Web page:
Moneyball comes to Dutch soccer

Moneyball, by author Michael Lewis, is a famous book, and now movie, about the statistical revolution in professional baseball in the United States. The real life protagonist is Billy Beane who is the general manager of a small market team the Oakland Athletics, which must be more efficient to win regularly in comparison to well-funded competitors. There are European soccer clubs and managers that are known for similar stances. In Italy the club Udinese is known for their calculated approach and in the managerial realm the duo of Clough and Taylor turned the fortunes of several clubs in England with considerably lower funds than the competition.

Billy Beane himself is now an advisor to AZ Alkmaar.

In many ways, it’s a perfect fit. AZ are traditional overperformers in the Dutch top-flight. They won the league in 2009 when the coach was current Manchester United boss, Louis van Gaal. One of the ways AZ gained an advantage over rivals was their use of data analysis: Van Gaal is a firm believer in statistics, while hardly anyone else in Holland is (it’s why no-one has ever asked him properly about the subject). The lack of Dutch interest in Moneyball, the book or the film, sums that up: the increasing role of data in football may be the first tactical revolution that the Dutch, usually early-adopters, have missed.
“There is no real evidence that Dutch clubs are using analysis of on-pitch data to improve performance,” says Simon Gleave, head of analysis at Holland-based analytics company Infostrada Sports. “The Eredivisie is not awash with great innovation in this area. It is new and there’s an opportunity to get an edge.”

In many ways, it’s a perfect fit. AZ are traditional overperformers in the Dutch top-flight. They won the league in 2009 when the coach was current Manchester United boss, Louis van Gaal. One of the ways AZ gained an advantage over rivals was their use of data analysis: Van Gaal is a firm believer in statistics, while hardly anyone else in Holland is (it’s why no-one has ever asked him properly about the subject). The lack of Dutch interest in Moneyball, the book or the film, sums that up: the increasing role of data in football may be the first tactical revolution that the Dutch, usually early-adopters, have missed.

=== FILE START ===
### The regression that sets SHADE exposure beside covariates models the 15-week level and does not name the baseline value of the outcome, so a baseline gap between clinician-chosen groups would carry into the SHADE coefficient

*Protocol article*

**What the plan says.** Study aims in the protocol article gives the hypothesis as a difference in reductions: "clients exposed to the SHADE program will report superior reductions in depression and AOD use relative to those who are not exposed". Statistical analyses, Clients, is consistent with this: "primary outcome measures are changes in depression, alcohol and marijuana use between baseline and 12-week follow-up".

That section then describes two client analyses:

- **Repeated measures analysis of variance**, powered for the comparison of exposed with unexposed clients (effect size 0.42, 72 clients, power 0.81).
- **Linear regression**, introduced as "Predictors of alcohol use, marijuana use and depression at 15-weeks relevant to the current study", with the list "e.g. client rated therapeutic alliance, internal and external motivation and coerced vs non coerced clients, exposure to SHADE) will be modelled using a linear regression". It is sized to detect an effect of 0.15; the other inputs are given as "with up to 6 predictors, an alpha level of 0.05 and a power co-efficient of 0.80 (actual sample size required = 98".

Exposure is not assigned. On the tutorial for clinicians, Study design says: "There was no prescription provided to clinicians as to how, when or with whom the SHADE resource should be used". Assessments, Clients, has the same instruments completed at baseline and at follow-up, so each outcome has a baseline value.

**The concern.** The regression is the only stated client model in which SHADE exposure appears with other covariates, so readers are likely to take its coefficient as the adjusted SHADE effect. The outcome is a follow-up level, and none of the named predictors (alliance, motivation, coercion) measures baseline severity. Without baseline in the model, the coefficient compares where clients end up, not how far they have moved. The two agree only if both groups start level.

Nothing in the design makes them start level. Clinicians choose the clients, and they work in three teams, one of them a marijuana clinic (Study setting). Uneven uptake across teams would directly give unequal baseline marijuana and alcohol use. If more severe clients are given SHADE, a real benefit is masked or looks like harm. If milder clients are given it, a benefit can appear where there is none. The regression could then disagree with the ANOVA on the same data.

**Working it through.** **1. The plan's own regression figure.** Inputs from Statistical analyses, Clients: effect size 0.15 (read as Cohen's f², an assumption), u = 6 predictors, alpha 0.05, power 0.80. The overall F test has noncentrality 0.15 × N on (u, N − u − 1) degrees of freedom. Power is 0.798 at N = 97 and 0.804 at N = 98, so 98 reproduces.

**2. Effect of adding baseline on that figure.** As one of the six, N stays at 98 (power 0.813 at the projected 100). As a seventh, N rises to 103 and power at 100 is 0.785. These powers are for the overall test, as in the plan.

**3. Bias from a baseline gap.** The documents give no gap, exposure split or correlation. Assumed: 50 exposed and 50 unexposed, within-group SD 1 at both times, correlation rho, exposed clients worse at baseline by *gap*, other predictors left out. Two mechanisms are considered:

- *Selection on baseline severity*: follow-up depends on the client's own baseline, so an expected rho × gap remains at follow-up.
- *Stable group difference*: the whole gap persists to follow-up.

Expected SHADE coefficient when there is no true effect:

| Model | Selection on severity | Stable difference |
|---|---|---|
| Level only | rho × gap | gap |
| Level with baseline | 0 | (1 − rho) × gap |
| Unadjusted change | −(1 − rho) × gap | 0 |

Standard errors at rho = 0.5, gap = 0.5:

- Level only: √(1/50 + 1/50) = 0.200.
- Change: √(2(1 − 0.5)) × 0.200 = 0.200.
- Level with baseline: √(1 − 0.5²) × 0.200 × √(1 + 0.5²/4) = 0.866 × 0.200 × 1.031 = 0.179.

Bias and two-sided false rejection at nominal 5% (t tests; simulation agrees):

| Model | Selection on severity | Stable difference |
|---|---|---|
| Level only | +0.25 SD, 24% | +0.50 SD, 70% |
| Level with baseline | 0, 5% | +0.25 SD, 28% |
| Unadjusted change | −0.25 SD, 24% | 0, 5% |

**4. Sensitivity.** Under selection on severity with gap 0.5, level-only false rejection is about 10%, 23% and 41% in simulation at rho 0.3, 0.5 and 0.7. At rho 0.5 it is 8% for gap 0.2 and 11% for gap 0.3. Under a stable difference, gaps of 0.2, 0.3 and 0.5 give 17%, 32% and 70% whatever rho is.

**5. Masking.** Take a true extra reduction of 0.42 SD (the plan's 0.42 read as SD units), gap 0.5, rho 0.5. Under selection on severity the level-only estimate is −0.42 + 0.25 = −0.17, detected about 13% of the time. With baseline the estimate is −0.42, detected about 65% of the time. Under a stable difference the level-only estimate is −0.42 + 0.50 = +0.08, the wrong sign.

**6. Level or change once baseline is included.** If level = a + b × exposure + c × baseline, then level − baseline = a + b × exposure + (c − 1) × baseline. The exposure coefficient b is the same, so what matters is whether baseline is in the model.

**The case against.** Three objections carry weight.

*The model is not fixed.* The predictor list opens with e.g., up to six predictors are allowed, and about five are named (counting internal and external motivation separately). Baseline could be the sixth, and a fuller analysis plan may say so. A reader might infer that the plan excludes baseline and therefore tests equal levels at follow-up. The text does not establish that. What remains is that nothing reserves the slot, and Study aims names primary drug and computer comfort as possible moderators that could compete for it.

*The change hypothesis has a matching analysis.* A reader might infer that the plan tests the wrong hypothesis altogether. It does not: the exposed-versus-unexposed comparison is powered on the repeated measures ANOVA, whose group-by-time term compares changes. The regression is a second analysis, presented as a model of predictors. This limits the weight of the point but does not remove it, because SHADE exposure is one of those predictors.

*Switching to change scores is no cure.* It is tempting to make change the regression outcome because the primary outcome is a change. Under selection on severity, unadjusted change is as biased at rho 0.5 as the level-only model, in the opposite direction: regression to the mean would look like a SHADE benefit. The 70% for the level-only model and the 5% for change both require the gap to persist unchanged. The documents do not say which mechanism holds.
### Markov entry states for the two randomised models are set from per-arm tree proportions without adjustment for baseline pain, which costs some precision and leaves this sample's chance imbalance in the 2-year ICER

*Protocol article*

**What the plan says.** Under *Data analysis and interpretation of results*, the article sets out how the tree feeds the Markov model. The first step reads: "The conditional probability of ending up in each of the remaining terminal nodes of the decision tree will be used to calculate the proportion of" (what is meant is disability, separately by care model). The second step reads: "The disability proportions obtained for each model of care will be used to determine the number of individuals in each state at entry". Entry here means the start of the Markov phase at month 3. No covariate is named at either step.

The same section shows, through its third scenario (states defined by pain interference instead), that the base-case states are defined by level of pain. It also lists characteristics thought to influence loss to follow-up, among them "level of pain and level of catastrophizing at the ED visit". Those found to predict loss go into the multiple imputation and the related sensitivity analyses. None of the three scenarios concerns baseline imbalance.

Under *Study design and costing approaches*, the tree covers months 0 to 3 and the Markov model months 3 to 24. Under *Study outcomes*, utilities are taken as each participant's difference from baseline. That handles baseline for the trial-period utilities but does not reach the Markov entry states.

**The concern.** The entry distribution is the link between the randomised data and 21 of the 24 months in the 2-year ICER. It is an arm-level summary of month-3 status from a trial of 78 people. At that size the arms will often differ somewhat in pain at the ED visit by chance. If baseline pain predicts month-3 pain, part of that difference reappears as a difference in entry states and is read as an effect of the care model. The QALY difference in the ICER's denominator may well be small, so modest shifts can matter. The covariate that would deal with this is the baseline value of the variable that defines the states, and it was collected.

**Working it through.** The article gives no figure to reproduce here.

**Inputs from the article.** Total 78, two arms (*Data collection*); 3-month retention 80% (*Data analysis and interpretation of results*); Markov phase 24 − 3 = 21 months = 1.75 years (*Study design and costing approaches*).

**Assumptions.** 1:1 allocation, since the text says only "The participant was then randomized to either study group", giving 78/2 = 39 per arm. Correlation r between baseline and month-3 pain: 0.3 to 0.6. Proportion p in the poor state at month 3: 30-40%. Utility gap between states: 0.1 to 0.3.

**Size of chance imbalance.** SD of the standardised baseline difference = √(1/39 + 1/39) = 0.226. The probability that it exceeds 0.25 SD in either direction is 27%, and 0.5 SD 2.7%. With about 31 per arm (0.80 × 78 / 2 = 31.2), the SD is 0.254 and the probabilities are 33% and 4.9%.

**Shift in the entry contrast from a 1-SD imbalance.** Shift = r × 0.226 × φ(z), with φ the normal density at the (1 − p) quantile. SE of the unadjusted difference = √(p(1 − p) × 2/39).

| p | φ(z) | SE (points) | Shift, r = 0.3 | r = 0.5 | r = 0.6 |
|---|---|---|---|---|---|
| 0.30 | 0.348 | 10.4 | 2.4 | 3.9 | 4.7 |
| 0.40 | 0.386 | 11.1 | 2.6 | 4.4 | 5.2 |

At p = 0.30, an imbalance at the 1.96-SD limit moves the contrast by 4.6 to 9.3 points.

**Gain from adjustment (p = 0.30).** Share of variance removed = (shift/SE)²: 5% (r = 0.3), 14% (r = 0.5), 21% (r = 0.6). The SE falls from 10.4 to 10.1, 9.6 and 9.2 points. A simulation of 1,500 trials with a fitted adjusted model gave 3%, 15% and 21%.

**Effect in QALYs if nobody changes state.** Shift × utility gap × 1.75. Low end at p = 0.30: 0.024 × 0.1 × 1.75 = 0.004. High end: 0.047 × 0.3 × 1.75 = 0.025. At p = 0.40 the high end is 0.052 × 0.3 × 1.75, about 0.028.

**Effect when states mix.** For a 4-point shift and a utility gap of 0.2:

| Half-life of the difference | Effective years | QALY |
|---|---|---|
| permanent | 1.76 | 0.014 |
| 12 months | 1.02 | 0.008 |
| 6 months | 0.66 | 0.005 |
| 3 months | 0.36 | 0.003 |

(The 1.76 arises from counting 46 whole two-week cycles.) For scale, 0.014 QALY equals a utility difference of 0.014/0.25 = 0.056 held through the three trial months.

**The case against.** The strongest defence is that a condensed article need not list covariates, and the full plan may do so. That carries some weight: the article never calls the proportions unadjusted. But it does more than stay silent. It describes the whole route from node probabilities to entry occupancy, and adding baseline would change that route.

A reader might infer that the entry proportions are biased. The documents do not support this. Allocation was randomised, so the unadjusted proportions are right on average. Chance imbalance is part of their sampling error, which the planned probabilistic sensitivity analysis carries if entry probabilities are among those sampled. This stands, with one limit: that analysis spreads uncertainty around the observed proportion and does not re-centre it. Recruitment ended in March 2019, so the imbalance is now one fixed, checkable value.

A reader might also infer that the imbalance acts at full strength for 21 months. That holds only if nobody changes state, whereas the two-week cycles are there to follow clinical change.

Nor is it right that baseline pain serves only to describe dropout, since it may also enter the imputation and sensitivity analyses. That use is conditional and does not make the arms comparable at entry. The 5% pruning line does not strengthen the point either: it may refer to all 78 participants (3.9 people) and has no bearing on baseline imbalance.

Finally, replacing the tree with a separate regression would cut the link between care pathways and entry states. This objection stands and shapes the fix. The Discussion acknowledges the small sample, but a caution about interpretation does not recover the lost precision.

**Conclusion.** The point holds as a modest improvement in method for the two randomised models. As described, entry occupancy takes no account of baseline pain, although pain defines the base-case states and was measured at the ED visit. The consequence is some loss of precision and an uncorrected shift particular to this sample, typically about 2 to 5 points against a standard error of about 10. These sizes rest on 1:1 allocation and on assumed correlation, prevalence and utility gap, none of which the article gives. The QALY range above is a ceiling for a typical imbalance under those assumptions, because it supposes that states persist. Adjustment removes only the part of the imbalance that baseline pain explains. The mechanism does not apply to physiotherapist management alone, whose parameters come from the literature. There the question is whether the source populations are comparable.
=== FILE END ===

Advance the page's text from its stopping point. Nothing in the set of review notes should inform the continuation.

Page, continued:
“There is no real evidence that Dutch clubs are using analysis of on-pitch data to improve performance,” says Simon Gleave, head of analysis at Holland-based analytics company Infostrada Sports. “The Eredivisie is not awash with great innovation in this area. It is new and there’s an opportunity to get an edge.”

Of course, there are those that think that Moneyball will not work in professional soccer. Statistics in football are ultimately misleading and largely irrelevant. A fitting quote is one from the Danish former player and manager, Ebbe Skovdahl: “Statistics are just like miniskirts – they give you good ideas but hide the most important things”.

Football, unlike baseball, isn’t about the raw numbers; it’s about how players gel and complement each other. In a baseball team you can, in most cases, take out a player and replace him with a superior one without issue, regardless of the team’s playing style and tactics. The same cannot be said of football.

The debate continues.

This entry was posted on Saturday, March 28th, 2015 at 09:30 and is filed under Program Management, Soccer Business. You can follow any responses to this entry through the RSS 2.0 feed. Both comments and pings are currently closed.

Comments are closed.

  • Sections

  • Topics

  • Archives

  • Links

  •